INDIA CUTS PRICES ON KEY DRUGS, REJECTS INDUSTRY CLAIMS
India's National Pharmaceutical Pricing Authority (NPPA) has announced price cuts of up to 36% on the prices of 16 drugs on the national essential medicines list. The NPPA has also announced that the maximum retail prices of a further 308 drugs including antibiotics, multivitamins, asthma and malaria drugs will shortly be capped or even reduced.
Meanwhile, the Indian prime minister's Task Force on Drug Affordability has delivered its long-awaited final report. Its conclusions are mixed news for drugmakers, with the panel recommending the continuation of price controls on 314 medicines. Sector sources had lobbied for the inclusion of only 272 products, claiming that the remainder overlapped with other price-controlled medicines.
Firms will take little comfort from the fact that 40 of the 354 drugs initially expected to remain controlled will be freely priced, as these are already supplied under low-cost tenders to government hospitals. Significantly, however, the Task Force agreed with the industry that the drugs on the essential medicines list should be supplied at a 50% discount on their official maximum retail price (MRP).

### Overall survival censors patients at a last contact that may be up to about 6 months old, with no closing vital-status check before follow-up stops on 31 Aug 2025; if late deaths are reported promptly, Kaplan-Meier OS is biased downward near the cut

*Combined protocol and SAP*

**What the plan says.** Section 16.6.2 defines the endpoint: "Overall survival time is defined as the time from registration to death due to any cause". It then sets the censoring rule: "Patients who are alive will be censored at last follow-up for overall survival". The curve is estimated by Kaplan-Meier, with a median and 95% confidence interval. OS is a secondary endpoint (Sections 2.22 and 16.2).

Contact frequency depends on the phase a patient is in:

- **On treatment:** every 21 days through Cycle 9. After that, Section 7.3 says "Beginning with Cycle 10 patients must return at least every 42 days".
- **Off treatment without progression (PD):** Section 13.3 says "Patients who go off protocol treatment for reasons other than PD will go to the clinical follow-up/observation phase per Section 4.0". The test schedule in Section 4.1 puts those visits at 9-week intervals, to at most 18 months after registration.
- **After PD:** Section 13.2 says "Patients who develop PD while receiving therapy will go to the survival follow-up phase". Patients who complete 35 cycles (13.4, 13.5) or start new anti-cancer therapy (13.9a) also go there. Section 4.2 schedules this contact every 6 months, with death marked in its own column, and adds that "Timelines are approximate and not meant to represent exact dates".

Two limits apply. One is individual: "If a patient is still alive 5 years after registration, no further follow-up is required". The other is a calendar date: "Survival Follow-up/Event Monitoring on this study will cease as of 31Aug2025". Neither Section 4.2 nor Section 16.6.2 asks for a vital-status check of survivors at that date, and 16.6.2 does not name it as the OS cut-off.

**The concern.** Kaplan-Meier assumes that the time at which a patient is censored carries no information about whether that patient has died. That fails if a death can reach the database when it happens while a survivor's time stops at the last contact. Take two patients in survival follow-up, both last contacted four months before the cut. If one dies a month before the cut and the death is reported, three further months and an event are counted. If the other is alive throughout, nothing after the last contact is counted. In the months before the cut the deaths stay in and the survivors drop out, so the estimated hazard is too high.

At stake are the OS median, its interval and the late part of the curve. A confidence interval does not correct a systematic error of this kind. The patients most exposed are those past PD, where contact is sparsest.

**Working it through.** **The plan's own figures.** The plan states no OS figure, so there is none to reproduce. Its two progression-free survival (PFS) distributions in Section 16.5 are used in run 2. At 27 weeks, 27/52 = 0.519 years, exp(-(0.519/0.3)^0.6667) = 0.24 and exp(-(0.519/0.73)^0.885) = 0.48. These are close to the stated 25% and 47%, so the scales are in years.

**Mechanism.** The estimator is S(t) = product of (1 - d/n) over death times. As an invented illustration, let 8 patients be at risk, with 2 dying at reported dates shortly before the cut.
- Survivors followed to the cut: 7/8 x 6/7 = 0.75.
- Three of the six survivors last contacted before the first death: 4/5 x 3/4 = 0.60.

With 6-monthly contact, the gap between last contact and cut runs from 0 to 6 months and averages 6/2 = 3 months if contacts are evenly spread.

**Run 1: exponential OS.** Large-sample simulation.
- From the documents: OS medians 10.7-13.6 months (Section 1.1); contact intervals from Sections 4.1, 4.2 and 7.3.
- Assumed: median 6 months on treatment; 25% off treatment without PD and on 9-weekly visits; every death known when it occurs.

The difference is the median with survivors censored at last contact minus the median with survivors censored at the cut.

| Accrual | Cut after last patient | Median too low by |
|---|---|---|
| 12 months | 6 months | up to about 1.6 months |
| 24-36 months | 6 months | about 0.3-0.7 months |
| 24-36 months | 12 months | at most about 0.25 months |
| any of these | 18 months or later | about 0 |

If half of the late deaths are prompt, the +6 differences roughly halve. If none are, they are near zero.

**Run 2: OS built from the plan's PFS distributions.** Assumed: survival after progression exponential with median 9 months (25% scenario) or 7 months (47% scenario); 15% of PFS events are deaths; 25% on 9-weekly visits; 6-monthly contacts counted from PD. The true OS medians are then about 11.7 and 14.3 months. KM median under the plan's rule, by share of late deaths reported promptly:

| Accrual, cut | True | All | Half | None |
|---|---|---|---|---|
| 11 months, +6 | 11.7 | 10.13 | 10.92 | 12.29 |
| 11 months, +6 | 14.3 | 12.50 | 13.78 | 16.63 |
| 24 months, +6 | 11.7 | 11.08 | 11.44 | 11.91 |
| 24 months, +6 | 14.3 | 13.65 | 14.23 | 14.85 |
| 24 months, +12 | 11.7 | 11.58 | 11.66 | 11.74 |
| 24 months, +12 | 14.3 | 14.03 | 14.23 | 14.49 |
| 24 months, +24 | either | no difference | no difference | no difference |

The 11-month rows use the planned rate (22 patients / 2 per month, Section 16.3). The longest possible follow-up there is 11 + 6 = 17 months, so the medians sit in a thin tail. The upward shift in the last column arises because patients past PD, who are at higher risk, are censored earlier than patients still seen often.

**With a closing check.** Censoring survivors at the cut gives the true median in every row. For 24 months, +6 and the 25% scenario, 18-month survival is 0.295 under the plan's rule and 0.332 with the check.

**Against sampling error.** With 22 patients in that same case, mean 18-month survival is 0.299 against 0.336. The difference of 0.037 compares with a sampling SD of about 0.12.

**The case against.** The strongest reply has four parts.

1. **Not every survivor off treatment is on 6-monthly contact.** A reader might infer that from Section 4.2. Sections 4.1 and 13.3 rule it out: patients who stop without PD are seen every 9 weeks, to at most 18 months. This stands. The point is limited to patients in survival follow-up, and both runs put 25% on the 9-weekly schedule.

Justifying its decision to retain the price controls to such an extent, the panel claimed that in the past some producers have manipulated the system by changing product names, formulations or dosages. The industry estimates the annual cost of continuing pricing controls on the extra products at INR35bn (US$795.03mn).
The report also makes other key recommendations, including the de-branding of generic medicines on the list. Although this move will not apply to OTC generics, it could affect any generic with a market share of over 70%; industry sources warn that such a move could encourage copies. One leading company also notes that a proposal to bring all patented medicines under price negotiation ahead of marketing approval would violate TRIPS.
More positively, the panel also proposed halving excise duty on drugs to 8%
and merging India's three drug regulatory agencies. In the meantime, it remains
to be seen whether any of the report's proposals will be implemented, given
the strength of opposition to the plans among vested interests.